How the Scottish play for fiscal freedom affects Northern Ireland
Scotland and Northern Ireland are on course to live with very different forms of fiscal devolution. Scotland has a major new agreement with the UK Government transferring a large range of tax and spending responsibilities to Holyrood.
Northern Ireland has not been asking for similar changes. There is now a policy question: should Northern Ireland now seek some of the changes agreed for Scotland?
The existing Barnett formula arrangements for Northern Ireland have been varied - but only marginally - within the recent Fresh Start agreement with the UK Government. The largest local variations in Budget decisions are illustrated by the local decision not to have water charges. In parallel, we have kept the bill for property rates (aka council charges) well below the average in Great Britain.
Overall, the province is going in a different direction to the changes planned for Scotland and on a completely different scale.
Northern Ireland is implementing a scheme to administer a local rate of corporation tax on the trading profits of businesses. Barnett rules mean that the budget must take account of reduced tax revenue of possibly up to £250m pa.
Scotland expects to introduce major changes in the devolution of fiscal responsibilities in 2017. Two critical changes are that Scotland will have the fiscal freedom to vary the rate of personal income tax on earned income (not including unearned income), including the setting of tax thresholds, and Scotland will have attributed to Scotland about half of VAT revenue (based on the equivalent of the first 10p of the standard rate).
Smaller sums are involved in the other changes which include the full devolution of responsibility for air passenger duty and the aggregates levy.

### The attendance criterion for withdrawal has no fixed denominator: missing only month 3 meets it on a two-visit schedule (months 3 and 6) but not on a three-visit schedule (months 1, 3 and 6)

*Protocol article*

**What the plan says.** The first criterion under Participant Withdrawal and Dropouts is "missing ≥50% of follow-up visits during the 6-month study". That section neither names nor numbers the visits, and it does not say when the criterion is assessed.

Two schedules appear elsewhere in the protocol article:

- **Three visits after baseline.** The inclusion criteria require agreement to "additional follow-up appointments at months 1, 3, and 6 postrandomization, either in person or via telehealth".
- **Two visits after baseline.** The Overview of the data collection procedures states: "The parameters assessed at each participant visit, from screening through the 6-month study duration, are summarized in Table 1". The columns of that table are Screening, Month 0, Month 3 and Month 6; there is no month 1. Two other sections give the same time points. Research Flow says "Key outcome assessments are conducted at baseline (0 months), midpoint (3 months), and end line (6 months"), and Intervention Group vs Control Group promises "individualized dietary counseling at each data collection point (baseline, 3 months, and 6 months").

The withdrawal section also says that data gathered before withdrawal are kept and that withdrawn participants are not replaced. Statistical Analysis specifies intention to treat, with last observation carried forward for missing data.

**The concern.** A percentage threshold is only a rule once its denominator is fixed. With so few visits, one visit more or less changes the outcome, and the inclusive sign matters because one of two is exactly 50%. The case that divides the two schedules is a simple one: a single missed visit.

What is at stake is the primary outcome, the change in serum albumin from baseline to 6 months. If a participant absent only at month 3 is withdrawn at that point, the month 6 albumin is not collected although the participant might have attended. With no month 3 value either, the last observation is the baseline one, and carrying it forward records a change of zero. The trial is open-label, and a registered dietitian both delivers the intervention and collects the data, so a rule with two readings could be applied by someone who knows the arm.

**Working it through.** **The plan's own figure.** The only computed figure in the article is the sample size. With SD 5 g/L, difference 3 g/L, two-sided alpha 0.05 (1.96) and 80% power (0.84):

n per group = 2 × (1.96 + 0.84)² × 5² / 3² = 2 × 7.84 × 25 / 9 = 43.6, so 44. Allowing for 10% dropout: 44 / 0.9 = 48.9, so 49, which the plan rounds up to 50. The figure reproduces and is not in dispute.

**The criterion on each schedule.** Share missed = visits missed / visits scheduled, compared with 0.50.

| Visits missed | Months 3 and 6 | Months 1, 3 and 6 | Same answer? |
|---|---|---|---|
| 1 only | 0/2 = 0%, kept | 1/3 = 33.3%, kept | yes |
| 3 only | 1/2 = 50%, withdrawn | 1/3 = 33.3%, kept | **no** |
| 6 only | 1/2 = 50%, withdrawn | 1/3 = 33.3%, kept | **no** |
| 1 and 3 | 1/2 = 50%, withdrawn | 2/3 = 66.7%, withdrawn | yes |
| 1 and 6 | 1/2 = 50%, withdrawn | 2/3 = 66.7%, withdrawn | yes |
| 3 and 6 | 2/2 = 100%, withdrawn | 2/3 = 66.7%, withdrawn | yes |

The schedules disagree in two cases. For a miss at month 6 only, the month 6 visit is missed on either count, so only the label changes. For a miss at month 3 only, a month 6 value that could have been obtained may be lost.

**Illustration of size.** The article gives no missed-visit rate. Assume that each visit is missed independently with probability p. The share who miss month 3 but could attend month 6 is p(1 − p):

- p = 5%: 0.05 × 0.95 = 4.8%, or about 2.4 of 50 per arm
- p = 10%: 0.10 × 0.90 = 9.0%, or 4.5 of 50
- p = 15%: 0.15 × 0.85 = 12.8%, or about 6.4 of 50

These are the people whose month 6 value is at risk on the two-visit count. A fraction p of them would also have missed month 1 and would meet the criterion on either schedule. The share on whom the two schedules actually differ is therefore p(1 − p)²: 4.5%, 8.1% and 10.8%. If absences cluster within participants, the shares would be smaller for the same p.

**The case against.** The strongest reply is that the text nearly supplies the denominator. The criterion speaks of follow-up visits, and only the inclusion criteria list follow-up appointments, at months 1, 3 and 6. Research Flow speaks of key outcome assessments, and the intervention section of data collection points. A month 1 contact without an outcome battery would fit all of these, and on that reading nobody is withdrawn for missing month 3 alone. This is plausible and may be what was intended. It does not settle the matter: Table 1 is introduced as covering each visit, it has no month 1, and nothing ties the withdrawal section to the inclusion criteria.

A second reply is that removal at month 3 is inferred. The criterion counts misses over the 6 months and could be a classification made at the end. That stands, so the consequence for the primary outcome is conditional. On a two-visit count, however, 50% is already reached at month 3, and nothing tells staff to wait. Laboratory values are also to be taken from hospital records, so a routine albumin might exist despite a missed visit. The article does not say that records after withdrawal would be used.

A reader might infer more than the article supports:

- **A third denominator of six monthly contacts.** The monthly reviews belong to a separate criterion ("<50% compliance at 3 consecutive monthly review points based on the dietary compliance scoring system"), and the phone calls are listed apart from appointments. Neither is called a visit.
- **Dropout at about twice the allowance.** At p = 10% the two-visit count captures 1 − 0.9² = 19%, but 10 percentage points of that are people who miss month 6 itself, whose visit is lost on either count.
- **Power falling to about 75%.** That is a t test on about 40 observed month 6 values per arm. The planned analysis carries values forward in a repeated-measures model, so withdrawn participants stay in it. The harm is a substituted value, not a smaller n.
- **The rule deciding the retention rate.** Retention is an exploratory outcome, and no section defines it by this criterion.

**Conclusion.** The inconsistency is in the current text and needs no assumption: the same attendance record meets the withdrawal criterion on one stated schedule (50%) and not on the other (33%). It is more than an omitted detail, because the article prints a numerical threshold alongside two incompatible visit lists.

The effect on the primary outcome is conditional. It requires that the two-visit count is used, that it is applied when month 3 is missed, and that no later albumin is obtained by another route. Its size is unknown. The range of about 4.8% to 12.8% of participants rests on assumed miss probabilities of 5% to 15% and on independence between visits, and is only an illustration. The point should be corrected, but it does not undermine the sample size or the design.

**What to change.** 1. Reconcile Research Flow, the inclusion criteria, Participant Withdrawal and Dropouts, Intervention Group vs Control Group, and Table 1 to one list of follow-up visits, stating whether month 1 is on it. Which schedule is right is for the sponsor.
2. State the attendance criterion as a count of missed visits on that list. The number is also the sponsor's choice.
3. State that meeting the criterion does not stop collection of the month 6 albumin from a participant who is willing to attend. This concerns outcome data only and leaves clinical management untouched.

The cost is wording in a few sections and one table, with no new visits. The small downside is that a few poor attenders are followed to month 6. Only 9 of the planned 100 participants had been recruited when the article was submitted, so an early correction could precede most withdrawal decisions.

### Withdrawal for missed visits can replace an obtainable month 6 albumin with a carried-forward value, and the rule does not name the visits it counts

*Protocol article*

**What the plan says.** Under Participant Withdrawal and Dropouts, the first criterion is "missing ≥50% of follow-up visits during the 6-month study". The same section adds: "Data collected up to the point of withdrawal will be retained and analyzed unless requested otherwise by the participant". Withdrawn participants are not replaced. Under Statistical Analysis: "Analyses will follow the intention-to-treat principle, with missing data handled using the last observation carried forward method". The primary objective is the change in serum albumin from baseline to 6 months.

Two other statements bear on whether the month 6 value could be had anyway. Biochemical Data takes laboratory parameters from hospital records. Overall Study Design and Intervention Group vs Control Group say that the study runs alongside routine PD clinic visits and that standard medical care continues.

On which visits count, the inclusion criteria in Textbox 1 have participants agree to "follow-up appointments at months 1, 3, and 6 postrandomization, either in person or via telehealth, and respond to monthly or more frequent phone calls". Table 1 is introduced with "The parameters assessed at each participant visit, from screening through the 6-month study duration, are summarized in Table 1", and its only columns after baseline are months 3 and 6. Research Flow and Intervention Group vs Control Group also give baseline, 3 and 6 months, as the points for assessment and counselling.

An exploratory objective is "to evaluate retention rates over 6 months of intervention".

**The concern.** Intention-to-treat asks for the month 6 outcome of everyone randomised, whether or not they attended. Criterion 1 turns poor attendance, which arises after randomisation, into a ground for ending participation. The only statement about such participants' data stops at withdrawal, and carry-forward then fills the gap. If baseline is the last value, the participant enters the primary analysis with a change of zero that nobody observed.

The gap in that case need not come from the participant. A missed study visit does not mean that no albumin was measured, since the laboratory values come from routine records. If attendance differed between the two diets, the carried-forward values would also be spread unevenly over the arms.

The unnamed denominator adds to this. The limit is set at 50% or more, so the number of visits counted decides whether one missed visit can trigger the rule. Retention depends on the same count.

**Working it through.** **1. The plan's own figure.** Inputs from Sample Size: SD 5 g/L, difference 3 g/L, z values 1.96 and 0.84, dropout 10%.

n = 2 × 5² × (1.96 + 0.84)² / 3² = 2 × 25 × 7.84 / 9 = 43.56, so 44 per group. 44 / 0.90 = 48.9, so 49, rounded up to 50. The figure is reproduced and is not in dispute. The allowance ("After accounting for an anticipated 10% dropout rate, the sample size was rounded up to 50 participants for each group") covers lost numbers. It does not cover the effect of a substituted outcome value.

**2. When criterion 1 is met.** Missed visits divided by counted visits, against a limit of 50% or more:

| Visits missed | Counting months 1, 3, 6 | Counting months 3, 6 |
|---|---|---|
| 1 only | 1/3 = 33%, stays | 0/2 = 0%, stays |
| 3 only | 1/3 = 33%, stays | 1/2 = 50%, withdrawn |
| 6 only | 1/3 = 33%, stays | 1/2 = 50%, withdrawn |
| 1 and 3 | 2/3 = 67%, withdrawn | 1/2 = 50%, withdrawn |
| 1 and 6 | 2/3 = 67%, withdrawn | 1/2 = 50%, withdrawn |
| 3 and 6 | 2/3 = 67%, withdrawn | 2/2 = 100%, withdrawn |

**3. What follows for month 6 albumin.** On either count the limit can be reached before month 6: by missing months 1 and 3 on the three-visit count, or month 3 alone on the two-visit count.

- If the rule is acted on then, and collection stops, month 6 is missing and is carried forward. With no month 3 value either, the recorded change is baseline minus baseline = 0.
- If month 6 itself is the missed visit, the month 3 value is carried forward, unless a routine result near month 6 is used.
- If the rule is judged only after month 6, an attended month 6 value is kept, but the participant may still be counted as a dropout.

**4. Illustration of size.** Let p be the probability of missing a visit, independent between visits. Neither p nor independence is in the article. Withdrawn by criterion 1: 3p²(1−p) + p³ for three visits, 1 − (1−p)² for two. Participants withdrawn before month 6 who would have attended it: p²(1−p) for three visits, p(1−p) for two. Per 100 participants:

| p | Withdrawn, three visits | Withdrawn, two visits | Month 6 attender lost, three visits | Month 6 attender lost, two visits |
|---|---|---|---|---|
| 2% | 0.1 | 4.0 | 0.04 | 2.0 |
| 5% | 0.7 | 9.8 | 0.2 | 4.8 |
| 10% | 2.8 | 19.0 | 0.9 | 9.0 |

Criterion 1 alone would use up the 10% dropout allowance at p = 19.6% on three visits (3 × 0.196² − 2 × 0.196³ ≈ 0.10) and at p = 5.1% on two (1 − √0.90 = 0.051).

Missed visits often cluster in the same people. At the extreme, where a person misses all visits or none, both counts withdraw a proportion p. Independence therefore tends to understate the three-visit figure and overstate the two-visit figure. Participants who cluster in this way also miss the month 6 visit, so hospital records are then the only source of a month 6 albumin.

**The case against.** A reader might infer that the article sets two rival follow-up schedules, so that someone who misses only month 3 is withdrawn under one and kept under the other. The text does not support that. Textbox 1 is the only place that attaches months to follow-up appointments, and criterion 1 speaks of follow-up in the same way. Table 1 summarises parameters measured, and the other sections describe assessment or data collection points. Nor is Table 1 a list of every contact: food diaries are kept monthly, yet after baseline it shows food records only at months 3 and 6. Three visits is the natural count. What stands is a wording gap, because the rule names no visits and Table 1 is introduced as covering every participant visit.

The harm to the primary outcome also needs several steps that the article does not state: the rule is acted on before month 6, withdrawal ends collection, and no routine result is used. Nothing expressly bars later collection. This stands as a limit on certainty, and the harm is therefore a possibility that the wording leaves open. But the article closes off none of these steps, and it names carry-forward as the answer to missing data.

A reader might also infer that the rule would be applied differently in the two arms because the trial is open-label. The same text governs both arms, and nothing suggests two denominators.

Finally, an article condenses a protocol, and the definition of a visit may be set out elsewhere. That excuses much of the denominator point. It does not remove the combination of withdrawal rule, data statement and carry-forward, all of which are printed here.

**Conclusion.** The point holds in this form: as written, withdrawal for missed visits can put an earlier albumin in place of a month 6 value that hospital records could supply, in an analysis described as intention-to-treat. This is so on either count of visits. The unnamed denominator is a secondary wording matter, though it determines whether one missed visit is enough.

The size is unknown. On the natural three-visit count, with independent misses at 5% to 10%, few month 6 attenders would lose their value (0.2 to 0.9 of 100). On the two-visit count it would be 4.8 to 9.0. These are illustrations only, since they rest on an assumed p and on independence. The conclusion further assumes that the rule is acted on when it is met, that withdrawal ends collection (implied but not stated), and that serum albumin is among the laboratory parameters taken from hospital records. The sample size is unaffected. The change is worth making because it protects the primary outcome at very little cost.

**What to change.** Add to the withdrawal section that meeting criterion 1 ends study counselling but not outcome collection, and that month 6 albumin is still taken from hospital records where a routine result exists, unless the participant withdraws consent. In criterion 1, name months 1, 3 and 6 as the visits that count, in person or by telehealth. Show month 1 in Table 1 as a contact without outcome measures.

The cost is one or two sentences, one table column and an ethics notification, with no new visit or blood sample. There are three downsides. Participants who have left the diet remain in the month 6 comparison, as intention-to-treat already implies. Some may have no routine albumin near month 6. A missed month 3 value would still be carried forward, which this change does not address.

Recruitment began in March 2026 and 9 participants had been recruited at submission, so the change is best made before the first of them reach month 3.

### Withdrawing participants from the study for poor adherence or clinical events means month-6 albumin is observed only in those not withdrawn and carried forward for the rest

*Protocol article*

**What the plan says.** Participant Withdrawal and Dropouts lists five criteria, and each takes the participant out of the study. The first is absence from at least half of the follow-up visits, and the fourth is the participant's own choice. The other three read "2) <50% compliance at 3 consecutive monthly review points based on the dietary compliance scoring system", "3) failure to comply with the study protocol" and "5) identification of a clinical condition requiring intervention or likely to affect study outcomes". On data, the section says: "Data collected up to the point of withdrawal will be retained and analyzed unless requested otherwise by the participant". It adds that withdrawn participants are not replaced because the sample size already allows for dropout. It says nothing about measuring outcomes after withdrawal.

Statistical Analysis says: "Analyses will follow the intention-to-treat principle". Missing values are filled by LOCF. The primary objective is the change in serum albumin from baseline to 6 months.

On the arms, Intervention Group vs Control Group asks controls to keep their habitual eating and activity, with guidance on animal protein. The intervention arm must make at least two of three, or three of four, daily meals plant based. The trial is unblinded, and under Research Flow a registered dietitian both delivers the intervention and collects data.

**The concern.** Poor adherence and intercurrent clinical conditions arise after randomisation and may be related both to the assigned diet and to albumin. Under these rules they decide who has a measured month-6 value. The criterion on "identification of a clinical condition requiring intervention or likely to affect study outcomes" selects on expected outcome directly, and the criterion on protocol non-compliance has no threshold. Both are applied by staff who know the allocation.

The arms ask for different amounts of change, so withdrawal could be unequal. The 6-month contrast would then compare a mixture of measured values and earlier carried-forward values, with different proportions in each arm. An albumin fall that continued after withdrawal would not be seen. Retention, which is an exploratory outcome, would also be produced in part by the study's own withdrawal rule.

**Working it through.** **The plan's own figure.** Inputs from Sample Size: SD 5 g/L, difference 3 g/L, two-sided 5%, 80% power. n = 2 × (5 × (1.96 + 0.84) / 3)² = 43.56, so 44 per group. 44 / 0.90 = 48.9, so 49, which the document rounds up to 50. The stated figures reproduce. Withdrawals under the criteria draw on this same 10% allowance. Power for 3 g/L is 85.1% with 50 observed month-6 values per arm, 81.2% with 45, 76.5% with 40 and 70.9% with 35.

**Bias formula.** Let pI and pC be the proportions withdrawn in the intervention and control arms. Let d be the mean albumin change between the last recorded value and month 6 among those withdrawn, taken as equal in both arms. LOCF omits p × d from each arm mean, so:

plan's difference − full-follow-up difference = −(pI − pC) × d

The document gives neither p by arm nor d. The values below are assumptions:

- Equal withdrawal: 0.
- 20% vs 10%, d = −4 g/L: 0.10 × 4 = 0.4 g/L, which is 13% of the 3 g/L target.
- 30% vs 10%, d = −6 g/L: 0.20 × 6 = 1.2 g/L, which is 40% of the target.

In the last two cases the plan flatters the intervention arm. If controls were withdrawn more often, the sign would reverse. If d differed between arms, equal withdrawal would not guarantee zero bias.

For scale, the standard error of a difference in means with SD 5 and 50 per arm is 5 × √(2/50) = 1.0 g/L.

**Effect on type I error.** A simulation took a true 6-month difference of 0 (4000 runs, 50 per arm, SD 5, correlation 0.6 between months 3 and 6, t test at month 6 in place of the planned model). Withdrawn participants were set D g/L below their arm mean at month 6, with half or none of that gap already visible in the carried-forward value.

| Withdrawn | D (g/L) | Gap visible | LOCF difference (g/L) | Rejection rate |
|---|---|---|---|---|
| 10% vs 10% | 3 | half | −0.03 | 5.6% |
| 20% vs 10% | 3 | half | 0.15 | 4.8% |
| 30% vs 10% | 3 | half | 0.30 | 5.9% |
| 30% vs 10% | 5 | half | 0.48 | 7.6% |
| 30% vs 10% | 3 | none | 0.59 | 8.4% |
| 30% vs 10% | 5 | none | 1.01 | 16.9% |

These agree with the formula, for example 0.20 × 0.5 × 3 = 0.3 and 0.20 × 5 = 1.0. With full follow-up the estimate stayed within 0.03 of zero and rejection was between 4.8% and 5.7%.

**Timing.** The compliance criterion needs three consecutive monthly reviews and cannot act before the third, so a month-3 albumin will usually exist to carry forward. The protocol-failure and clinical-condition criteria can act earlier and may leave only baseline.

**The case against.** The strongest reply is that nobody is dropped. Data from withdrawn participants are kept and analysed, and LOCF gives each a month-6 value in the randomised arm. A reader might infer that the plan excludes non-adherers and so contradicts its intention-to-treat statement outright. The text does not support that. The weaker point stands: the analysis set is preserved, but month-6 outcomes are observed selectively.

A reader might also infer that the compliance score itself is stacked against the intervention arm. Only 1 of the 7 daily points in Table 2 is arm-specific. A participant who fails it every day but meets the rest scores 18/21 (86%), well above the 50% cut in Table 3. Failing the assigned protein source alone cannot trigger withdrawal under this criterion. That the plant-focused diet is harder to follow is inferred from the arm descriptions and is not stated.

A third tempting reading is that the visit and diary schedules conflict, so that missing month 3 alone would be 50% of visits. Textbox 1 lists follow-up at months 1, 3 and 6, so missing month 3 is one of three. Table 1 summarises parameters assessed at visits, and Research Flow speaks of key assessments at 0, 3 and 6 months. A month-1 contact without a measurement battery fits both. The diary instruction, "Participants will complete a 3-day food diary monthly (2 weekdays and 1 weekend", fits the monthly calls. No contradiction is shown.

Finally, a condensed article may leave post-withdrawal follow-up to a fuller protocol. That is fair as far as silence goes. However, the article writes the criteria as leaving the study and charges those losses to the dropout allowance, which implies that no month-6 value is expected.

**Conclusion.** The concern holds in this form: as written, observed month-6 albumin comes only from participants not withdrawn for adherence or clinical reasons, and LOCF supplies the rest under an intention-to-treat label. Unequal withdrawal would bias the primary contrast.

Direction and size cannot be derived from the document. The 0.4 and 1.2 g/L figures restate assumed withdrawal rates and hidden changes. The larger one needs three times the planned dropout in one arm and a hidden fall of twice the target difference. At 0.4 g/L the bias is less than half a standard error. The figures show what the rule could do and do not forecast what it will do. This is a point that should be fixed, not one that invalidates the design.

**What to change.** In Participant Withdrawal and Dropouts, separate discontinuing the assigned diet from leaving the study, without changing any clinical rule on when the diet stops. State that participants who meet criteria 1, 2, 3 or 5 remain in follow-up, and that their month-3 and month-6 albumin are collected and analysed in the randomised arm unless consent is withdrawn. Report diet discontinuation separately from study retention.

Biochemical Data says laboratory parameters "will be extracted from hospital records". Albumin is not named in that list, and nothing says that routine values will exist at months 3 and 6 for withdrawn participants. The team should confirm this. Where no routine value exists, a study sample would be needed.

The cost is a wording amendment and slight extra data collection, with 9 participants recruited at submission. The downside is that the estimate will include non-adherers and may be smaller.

Additionally, a defined part of welfare security payments will be devolved. This will include, inter alia, a range of services linked to disabled people including disability living allowances (DLA) and personal independence payments (PIPs).
The Scottish Government will soon have a major role to play in determining large parts of its Government revenue as well as introducing Scottish variations in public sector spending.
A further important extension to the finances of devolution comes in a formal agreement about the scale of borrowing permitted for the Scottish Government which, in the next years, will authorise borrowing of £450m pa either from the Treasury or, interestingly, from commercial sources or the issue of bonds.
Borrowing will usually be for a 10-year period but the Treasury has agreed that the terms of loans may be negotiated, where appropriate, for longer or shorter periods.
The Scottish Government has also persuaded Westminster to build in a mechanism to soften any fiscal strain in an economic downturn, or unplanned deficit on normal annual spending, by allowing a temporary compensating adjustment to the Budget balance (if for example the Scottish economy is hit hard by short-term recessionary changes). This precautionary provision might provide loans of up to £600m.
The deal between the Scottish Government and the Treasury also provides an important extension of the supervisory arrangements relating to the public sector finances in Scotland. A Scottish Fiscal Commission has been established and will have authority to supervise and comment on the overall fiscal framework.
The fiscal commission will have reciprocal information arrangements with the Office of Budget Responsibility (OBR) to allow a more integrated oversight to help the planning and economic forecasting for both the Edinburgh and London authorities.
In a return to an arrangement of many years ago, the outworking of this Scottish agreement will be governed by a joint exchequer committee.
These arrangements will be used until 2021 when there will be a further review.
Almost every topic in the new agreement poses parallel questions for Northern Ireland. Does Northern Ireland want the greater local discipline of managing more of the local Budget or do the present softer Barnett arrangements make Government decision-making easier but less positive?